About Mount Rinjani

Climbing Mount Rinjani is clearly an experience that you will talk about for a long time. But the mountain itself has a lot to tell. For example, did you know that he gave Europe and other parts of the northern hemisphere a year without a summer leading to failed harvests and floodings due to a major eruption in 1257? This eruption left his huge caldera with the 230 metres deep and sacred crater lake Segara Anak. While Mount Rinjani has a current height of 3726 metres you can imagine that it has been much higher before, estimated over 4000 metres. Nevertheless, it is still the second highest volcano in Indonesia.

From the crater lake of Mt. Rinjani rises the new volcano Mt. Baru Jari which continued to grow due to some minor eruptions in 1994 and 1995. During the last 10 years the young volcano was active several times in 2009, 2010 and latest in September 2016. About 5 minutes away from lake Segara Anak the natural hot springs named Aik Kalak are one of the highlights of Mt. Rinjani. Bathing in their up to 45°C hot water is said to have a healing effect on skin deseases as well as to slow down the aging process. One of these three hotsprings is named Pangkereman Jembangan where weapons like swords or lances are dipped in to find out if they have magical power. If not, your weapon will get sticky. But if it doesn’t change you are lucky and your weapon is strong because of its supernatural power.

Besides the hot springs there a several caves in Mt. Rinjani National Park. Especially one cave that is called Goa Susu, which means as much as milk cave, is known as a place for meditation. You can also find a hot spring which is serving as a natural sauna in there. The milky water of the hot spring and a stalactite that looks like a female breast have given the cave his name.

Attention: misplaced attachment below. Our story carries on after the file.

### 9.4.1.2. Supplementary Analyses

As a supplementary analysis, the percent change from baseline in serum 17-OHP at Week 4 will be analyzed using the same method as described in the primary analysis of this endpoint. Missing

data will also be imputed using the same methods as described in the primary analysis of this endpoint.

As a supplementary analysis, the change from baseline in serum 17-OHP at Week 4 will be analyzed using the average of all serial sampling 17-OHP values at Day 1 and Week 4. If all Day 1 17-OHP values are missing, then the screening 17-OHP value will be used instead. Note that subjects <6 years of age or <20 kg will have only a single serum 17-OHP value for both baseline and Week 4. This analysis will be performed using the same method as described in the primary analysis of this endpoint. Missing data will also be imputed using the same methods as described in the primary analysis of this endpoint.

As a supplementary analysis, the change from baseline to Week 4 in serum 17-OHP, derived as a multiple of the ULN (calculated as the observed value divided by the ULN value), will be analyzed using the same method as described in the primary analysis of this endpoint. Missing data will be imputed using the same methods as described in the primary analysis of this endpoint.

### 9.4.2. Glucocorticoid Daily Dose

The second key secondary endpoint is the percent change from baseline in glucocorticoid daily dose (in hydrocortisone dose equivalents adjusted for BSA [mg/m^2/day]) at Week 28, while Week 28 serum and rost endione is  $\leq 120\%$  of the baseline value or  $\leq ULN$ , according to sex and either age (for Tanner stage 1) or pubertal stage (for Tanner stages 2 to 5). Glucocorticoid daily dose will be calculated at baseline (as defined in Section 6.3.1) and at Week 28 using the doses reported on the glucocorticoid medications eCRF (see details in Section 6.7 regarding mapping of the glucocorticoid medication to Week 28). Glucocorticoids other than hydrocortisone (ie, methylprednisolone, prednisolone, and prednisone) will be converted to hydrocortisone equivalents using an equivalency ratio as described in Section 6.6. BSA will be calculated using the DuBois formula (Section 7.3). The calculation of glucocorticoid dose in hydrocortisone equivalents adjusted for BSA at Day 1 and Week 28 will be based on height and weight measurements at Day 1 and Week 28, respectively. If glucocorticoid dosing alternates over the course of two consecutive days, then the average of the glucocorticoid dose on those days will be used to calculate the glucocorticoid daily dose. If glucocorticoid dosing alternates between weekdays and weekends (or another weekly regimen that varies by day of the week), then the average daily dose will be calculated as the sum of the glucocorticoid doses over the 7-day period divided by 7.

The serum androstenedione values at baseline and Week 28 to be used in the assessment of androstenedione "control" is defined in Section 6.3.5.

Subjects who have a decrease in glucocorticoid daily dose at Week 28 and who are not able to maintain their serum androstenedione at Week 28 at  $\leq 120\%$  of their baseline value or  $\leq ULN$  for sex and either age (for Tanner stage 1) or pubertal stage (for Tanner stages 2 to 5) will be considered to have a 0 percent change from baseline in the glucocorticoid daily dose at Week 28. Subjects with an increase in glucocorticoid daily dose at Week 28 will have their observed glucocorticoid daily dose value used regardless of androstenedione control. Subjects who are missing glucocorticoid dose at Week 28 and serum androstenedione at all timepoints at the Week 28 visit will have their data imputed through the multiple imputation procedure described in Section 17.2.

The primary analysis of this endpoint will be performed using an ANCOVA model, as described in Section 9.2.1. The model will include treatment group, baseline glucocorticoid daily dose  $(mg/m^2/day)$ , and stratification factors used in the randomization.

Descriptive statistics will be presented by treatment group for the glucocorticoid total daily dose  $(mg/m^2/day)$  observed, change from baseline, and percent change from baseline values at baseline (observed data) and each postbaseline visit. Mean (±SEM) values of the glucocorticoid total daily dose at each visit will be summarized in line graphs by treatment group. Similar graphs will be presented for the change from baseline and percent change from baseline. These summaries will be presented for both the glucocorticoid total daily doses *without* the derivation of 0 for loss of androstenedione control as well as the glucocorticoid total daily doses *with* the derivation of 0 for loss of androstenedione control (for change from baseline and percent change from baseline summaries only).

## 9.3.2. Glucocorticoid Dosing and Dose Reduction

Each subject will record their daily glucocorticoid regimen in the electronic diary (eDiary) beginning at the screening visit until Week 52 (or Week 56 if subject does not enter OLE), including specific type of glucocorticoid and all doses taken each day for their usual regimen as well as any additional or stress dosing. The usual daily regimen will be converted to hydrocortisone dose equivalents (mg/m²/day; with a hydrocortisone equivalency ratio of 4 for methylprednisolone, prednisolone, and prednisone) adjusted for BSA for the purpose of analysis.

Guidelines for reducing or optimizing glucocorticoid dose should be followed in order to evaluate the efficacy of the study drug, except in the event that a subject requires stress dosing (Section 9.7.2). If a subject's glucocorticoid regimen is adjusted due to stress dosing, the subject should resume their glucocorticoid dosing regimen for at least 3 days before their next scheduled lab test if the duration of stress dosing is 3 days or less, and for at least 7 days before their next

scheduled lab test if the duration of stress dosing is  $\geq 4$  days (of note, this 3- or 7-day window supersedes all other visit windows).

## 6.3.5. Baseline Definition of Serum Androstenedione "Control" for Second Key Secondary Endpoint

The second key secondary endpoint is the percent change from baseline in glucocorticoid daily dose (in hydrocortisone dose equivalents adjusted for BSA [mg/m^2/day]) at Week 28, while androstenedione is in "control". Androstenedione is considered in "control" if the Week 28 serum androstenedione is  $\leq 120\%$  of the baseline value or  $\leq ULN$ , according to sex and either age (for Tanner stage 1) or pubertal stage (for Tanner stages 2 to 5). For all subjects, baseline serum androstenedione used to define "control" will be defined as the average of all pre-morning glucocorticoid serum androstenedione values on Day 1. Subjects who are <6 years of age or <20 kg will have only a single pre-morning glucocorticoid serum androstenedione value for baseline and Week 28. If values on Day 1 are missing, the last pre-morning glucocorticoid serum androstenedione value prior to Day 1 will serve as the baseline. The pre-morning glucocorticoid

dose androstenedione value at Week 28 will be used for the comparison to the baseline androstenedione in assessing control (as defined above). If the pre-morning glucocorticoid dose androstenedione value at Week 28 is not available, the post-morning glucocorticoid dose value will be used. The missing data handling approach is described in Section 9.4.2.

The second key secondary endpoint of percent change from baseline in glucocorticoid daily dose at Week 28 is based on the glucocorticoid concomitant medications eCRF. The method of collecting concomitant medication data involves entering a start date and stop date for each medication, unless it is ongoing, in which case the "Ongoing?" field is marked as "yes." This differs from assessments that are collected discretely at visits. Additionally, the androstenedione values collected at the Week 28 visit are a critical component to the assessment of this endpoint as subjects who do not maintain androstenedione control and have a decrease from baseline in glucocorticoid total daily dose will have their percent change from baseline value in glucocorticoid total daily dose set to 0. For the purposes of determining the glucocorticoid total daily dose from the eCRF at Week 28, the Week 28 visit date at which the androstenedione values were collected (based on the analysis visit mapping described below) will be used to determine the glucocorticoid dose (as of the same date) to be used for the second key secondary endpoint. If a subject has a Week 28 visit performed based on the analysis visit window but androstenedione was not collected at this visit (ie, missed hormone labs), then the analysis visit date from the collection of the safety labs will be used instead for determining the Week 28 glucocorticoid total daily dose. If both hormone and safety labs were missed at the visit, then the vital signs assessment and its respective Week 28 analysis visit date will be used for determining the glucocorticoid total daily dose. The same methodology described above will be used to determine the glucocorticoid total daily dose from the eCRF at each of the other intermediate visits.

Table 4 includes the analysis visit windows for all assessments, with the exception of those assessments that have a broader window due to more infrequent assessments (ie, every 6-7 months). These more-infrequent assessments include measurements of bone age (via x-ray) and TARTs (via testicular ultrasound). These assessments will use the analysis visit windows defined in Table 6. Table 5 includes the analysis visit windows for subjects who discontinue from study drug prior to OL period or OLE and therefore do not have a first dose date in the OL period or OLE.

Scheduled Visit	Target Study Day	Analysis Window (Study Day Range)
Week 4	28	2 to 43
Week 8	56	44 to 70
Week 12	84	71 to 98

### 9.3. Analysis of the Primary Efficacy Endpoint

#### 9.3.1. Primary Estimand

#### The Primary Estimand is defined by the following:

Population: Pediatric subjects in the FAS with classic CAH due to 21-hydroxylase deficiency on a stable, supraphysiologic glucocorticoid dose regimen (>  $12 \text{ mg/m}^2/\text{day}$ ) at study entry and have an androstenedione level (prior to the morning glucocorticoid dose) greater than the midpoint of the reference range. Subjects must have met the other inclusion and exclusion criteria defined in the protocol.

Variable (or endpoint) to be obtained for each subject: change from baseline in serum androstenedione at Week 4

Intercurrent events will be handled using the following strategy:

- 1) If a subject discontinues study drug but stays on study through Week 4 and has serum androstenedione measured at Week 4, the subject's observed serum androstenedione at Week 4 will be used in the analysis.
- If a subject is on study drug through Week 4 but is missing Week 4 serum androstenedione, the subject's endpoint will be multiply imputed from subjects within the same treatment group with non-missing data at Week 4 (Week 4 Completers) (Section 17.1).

Mt. Rinjani is also home to a variety of plants and animals. Maybe you already heard about the geographical Wallace line which runs between Bali and Lombok and indicates the transistion area from Asian to Australian fauna. That’s why you can also see species – especially birds – of Australian origin like, if you are lucky, cockatoos and green hanging parrots in addition to Asian animals like grey macaques, the rare black ebony leaf monkey and the Javan rusa deer.

The paths up to the crater rim are lined with various plants that change with increasing altitude. Wild fig trees provide food and shelter for a lot of animals in the lower parts of the rainforest. You will pass rattan and pandanus trees until the landscape changes to a more alpine flora with mainly casuarina woodland as well as edelweiss, orchids and forget me not. Local Sasak people use many plants growing around Mount Rinjani as traditional medicine to cure a number of deseases.

Since 1997 Mt. Rinjani is protected as Gunung Rinjani National Park with an area of 41.330ha plus another 66.000ha of protected forest outside the National Park. We are happy to hear that the UNESCO also varified Mt. Rinjani as a Global Geopark in January 2018. So from this year on, you will be trekking in one of three UNESCO Global Geoparks in Indonesia and supporting sustainable tourism.

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